Many agree that taking supplements can benefit your health. Now you can add slowing the progression of age-related macular degeneration to the list of supplement benefits.
First reported in 2001, the Age-Related Eye Disease Study (AREDS) showed that persons who were at high risk of developing advanced stages of age-related macular degeneration lower their risk by 25 percent when treated with a combination of high doses of vitamins C, E, beta-carotene and the mineral zinc. (See Gulden blog entry: Macular Degeneration Research Findings November 6, 2018 )
In a new study, published in JAMA Ophthalmology, scientists analyzed 10 years of AREDS2 data. The information showed that the AREDS2 formula, which substituted antioxidants lutein and zeaxanthin for beta-carotene, reduces the risk of age-related macular degeneration. The original study AREDS, begun in 1996, demonstrated that a supplement formulation of 500 mg vitamin C, 400 international units vitamin E, 2 mg copper, 80 mg zinc, and 15 mg beta-carotene, slowed the progression of age-related macular degeneration. Since beta-carotene increased the risk of lung cancer for smokers in two National Institute of Health (NIH) studies, the goal of AREDS2 was to produce an effective supplement formula that could be used by both smokers and nonsmokers. Hence the substitution of lutein and zeaxanthin for beta-carotene.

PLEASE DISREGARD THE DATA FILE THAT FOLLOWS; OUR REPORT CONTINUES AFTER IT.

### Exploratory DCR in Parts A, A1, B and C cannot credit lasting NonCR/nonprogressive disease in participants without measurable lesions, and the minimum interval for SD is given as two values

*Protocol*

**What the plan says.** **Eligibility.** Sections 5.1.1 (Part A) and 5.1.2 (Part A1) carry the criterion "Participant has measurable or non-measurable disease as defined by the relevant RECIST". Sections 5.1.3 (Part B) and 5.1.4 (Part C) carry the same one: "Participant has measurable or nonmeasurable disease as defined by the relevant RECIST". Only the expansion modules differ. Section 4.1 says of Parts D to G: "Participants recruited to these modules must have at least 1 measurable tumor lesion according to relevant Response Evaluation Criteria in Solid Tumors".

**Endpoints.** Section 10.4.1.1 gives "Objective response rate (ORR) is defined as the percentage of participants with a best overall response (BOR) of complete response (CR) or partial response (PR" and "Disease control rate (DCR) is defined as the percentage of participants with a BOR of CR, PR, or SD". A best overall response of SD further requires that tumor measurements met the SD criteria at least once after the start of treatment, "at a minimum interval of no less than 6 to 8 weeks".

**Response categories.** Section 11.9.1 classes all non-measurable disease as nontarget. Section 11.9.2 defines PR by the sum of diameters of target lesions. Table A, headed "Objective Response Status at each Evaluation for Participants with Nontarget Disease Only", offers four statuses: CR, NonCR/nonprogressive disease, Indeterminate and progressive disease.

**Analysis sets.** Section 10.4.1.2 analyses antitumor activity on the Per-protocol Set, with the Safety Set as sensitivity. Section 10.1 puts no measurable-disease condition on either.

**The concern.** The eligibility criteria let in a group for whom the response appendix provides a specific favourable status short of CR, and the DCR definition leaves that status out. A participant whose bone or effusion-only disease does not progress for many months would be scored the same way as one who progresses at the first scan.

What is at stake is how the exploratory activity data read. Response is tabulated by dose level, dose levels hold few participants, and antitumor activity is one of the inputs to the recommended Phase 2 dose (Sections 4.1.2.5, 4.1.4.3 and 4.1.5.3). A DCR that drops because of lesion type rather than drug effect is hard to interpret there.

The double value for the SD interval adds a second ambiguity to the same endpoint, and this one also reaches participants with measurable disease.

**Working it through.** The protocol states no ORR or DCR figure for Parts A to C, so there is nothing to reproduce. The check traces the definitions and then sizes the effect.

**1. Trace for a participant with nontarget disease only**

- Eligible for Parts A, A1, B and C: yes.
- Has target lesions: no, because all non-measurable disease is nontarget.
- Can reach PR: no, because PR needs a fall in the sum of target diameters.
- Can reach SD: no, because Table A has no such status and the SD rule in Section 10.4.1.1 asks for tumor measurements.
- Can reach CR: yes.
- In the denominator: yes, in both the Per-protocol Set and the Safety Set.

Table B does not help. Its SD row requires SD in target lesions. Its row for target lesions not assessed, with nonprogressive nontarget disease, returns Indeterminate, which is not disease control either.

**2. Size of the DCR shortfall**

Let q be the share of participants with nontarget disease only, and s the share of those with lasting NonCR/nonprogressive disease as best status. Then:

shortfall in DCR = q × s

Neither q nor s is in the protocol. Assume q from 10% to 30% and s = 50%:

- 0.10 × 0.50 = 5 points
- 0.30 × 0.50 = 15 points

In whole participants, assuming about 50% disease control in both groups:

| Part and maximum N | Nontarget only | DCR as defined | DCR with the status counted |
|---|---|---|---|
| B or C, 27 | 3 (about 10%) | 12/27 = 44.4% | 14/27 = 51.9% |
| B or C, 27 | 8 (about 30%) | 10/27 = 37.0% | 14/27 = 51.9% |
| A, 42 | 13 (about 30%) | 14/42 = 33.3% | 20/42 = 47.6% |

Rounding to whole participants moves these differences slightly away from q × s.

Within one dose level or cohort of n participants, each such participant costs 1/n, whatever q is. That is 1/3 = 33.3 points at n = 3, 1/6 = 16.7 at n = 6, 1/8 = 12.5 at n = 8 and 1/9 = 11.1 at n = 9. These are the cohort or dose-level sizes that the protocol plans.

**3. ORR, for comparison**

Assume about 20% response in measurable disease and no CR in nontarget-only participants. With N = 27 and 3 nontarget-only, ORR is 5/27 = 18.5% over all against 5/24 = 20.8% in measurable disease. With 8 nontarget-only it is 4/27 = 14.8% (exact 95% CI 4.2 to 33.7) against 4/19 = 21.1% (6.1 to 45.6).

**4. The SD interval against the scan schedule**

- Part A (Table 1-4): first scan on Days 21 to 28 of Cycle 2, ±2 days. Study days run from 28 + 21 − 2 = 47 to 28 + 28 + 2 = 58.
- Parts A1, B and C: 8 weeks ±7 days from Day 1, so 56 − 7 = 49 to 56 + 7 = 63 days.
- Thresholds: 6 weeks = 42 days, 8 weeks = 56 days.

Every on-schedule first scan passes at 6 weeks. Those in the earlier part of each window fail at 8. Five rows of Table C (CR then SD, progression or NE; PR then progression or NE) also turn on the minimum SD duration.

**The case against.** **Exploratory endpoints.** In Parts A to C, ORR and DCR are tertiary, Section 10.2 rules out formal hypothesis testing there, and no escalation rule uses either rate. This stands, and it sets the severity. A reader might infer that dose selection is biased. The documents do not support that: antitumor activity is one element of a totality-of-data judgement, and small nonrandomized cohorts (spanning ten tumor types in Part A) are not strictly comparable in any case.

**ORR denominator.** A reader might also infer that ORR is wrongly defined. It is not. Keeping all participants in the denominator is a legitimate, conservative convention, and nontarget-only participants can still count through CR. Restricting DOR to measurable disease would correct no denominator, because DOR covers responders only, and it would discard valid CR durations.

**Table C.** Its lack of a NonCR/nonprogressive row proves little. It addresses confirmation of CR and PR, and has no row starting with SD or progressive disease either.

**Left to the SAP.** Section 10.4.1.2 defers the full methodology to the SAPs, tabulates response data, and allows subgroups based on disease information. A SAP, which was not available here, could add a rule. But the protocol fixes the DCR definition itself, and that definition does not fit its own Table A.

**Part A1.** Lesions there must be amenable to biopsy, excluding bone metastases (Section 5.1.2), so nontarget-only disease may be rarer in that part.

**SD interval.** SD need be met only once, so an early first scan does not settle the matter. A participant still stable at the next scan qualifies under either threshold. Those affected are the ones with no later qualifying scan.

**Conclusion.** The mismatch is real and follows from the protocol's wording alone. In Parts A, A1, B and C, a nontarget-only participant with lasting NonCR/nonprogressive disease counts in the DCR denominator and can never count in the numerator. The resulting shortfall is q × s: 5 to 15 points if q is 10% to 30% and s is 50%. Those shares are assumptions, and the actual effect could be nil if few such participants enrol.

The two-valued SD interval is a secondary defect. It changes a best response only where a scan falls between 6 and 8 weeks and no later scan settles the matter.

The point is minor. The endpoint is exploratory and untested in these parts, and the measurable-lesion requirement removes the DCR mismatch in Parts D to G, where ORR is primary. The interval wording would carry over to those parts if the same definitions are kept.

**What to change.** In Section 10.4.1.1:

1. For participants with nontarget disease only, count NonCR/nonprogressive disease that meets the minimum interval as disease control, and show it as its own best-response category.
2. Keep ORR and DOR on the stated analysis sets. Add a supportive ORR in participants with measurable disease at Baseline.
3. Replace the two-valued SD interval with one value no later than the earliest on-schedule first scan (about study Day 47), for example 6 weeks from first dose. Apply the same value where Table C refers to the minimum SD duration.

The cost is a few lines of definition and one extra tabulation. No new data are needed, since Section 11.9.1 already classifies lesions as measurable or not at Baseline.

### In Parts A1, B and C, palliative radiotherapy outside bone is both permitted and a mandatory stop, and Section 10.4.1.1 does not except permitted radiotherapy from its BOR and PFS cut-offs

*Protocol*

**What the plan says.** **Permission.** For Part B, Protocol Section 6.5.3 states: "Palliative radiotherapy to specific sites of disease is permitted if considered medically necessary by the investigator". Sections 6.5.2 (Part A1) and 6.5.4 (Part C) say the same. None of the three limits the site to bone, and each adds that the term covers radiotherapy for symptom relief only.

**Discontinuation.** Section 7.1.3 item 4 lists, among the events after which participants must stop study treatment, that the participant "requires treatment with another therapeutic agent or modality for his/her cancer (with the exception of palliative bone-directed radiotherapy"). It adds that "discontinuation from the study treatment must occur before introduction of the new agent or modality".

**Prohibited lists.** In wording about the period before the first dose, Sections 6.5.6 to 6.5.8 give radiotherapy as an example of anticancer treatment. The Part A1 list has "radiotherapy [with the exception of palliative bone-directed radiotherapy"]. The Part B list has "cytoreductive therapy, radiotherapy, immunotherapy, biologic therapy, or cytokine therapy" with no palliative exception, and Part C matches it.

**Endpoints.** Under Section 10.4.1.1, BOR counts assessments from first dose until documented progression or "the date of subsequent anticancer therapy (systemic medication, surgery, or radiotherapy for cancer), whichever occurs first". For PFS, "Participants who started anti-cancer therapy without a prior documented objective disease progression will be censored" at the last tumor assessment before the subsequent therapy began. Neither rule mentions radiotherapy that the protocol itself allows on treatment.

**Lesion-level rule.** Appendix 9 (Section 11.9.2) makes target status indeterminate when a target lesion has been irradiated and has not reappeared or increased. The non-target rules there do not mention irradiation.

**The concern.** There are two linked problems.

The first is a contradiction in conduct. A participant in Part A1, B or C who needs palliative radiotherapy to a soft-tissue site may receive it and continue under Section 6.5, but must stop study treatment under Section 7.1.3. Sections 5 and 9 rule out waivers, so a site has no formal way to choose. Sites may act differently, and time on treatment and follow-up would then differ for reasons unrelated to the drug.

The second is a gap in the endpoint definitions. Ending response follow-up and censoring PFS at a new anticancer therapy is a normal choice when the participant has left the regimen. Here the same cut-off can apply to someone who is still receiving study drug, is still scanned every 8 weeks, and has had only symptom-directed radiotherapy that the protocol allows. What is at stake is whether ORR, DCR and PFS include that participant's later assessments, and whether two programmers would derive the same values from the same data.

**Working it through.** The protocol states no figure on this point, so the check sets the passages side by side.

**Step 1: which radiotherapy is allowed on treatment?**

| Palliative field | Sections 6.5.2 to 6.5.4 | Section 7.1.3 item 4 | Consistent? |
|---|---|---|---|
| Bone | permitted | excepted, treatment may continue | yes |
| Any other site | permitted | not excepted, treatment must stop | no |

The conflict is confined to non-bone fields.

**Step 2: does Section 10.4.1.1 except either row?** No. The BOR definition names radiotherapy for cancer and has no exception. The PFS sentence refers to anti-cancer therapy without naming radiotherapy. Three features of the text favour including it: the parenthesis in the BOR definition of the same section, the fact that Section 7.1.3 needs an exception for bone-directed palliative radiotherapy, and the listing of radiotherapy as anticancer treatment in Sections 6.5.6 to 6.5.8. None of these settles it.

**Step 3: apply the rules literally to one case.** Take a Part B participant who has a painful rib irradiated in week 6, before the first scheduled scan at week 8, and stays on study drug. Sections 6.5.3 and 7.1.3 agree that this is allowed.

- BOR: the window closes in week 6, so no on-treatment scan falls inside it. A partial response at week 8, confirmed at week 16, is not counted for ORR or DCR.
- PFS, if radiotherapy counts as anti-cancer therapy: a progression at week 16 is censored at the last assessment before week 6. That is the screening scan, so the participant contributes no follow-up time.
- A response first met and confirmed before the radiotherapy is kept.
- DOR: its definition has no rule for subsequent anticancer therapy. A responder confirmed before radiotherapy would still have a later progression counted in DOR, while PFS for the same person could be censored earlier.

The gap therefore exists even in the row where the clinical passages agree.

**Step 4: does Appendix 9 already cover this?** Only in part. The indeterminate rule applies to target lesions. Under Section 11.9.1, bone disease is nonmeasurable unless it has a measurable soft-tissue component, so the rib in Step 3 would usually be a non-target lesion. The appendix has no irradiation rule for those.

The AREDS2 study, started in 2006, showed that lutein and zeaxanthin did not increase the risk of lung cancer and that the new formulation could reduce the risk of age-related macular degeneration progression by 26 percent. At the end of the study, participants were offered the AREDS2 formulation with lutein and zeaxanthin, instead of the formulation with beta-carotene.
There’s more. Researchers followed up with 3,883 of the 4,203 AREDS2 participants in 2016 to see if their age-related macular degeneration had progressed to the late disease stage and whether they had been diagnosed with lung cancer. The follow up showed that those who were smokers and received the beta-carotene formulation had their risk of lung cancer double. Conversely, there was no increase of lung cancer risk in smokers who received the formulation with lutein and zeaxanthin. After 10 years, the group that initially received lutein and zeaxanthin had an additional 20 percent reduced risk of progression to late-stage age-related macular degeneration.
Of course, if you do have age-related macular degeneration, don’t just start taking supplements. Discuss this study with your eye doctor. Still, this study shows that supplements can be utilized to preserve vision for those with age-related macular degeneration and keep the condition from getting worse.